Endothelial cells are the primary components of the BBB, responsible for the physical barrier between the circulation and the CNS. Compared with peripheral endothelial cell, CNS endothelial cells have specialised characteristics such as the lack of fenestrations and minimal transcytosis activity that greatly restricts vesicle-mediated transcellular movement of solutes. These cells also have an abundant mitochondrial content, which is important for generation of adenoside triphosphate (ATP) during the transport of substances through ATP-dependant pumps [56]. Compared to peripheral endothelial cells, CNS endothelial cells express low levels of leukocyte adhesion molecules, restricting immune cell adhesion and infiltration into the brain parenchyma. Paracellular transport is also restricted by tight junctions (TJs) at the apical end of endothelial cells [57]. TJs are unique to brain endothelial cells and provide a “sealing” capacity for the BBB. The structural and functional properties of TJs are attributed to several proteins that interact and form complexes at the BBB, namely the cytoplasmic zonula occludens (ZO) and the transmembrane proteins (i.e. claudins, occludins, and junctional adhesion molecules (JAMs)) [58]. ZO proteins are scaffold proteins that directly interact with other proteins in the TJs, and maintain their expression at the transendothelial interface of the BBB and in signal transduction and transcriptional modifications [59,60]. Claudin subtypes 1, 3, 5 and 12 are expressed at endothelial TJs, but claudin 5, in particular, makes up a major portion of the BBB [61]. Claudins are involved in the tightening of paracellular junctions between endothelial cells and in the maturation of the BBB [62]. Occludins are the most abundant protein at TJs, and is important in maintaining the transendothelial electrical resistance at the BBB, and in the assembly of Claudin-5 proteins at the TJ interface [63]. In addition to TJs, adherens junctions (AJs) are associated with TJs to mediate their assembly and maintenance. AJs are located on the basolateral end of endothelial cells, and are primarily involved in adhesion of endothelial cells to one another [64]. Vascular endothelial cadherins (VE-cadherins), neural cadherins (N-cadherins) and epithelial cadherins (E-cadherins) are the AJs present in brain endothelial cells, with VE-cadherins the most abundant [65] (Figure 1).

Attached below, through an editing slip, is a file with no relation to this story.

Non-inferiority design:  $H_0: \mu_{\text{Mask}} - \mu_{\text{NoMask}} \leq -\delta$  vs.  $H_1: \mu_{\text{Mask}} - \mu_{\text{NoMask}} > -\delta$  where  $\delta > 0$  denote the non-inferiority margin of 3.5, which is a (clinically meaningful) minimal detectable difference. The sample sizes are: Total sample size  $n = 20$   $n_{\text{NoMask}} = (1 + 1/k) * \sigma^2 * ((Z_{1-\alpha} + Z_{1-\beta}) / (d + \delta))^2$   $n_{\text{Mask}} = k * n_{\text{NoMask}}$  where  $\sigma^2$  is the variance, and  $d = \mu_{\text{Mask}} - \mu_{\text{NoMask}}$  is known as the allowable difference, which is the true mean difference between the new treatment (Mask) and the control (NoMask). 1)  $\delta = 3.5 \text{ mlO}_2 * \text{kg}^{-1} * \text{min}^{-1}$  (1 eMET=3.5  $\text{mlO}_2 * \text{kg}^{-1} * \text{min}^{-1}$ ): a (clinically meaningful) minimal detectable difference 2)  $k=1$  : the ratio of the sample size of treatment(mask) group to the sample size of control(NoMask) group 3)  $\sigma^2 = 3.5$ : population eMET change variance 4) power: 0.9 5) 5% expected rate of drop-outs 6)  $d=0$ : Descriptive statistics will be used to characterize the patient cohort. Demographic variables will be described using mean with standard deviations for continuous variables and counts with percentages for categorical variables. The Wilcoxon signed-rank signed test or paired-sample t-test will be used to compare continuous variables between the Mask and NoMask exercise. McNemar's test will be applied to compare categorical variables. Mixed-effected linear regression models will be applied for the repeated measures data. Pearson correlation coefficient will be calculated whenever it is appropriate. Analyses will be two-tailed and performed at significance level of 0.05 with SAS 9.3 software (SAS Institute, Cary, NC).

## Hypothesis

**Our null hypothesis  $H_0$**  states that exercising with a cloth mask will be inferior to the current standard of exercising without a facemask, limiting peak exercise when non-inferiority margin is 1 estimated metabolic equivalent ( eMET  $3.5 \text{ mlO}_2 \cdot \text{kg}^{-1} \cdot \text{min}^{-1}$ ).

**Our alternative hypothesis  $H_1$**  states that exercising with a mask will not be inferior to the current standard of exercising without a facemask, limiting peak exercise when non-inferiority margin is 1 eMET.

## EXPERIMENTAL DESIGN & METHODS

Figure 1 

In a healthy state, tight junctions (TJs) zonula occludens (ZO-1), Claudin-5, Occludin and junctional adhesion molecules (JAMs) are involved at the apical end of the endothelial cells. Adherens junctions such as VE-cadherins are involved at the basolateral end of the endothelial cells. Collectively, these proteins provide for a continuous intercellular barrier between the endothelial cells. Pericytes, astrocytic end feet and the basement membrane are associated with the endothelial cells that collectively form the blood brain barrier (BBB) and are involved in the tightly regulated movements of molecules between the blood and the brain. In a chronic cerebral hypoperfused state, the reduced cerebral blood flow (CBF) triggers a myriad of effects on the BBB such as the reduced expression, modification and weakened assembly of the TJ proteins between the endothelial cells. Other effects of a reduced CBF are the induction of increased excitotoxicity, inflammation, oxidative stress and expression of matrix metalloproteinases. Collectively, these effects increase the permeability of the BBB at the endothelial cells and therefore increase the movement of substances between the blood and the brain. Secondary effects of increased BBB permeability include leukocyte infiltration, unregulated transcytosis, damaged pericytes, increased perivascular space and astrogliosis.